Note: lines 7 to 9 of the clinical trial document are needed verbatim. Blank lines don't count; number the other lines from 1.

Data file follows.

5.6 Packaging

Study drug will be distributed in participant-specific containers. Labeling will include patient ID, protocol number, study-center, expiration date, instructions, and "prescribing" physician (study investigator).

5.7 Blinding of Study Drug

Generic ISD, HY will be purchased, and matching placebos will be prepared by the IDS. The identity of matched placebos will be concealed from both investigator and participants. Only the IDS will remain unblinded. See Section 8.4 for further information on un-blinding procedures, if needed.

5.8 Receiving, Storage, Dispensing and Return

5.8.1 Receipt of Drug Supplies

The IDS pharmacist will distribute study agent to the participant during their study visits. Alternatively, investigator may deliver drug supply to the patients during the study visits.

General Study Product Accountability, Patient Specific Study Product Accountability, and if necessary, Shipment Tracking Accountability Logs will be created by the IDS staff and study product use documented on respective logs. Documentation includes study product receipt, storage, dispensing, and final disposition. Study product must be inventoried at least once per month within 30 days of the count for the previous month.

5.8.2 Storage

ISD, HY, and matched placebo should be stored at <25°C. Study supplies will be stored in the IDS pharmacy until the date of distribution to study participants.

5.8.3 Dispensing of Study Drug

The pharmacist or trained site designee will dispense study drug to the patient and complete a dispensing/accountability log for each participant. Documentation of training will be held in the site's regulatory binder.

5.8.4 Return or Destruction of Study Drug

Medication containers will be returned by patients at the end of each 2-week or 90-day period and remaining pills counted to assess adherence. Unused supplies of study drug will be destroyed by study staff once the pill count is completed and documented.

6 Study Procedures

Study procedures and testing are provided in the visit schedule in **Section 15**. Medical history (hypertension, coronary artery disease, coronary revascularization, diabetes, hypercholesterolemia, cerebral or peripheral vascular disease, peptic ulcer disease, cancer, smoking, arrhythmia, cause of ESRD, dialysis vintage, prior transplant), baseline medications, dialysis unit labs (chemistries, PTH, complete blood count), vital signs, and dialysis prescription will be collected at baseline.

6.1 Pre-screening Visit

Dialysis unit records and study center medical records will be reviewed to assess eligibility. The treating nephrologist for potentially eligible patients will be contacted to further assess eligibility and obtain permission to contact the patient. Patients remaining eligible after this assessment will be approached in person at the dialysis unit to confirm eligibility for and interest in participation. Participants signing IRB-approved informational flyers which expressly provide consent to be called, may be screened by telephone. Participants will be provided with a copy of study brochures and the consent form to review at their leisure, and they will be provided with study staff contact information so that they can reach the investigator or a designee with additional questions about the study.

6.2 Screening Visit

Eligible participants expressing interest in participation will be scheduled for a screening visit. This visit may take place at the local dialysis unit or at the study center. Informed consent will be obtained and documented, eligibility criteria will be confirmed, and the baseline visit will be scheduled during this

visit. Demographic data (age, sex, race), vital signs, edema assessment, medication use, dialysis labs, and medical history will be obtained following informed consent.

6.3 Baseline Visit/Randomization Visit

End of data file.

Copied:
The IDS pharmacist will distribute study agent to the participant during their study visits. Alternatively, investigator may deliver drug supply to the patients during the study visits.

General Study Product Accountability, Patient Specific Study Product Accountability, and if necessary, Shipment Tracking Accountability Logs will be created by the IDS staff and study product use documented on respective logs. Documentation includes study product receipt, storage, dispensing, and final disposition. Study product must be inventoried at least once per month within 30 days of the count for the previous month.

5.8.2 Storage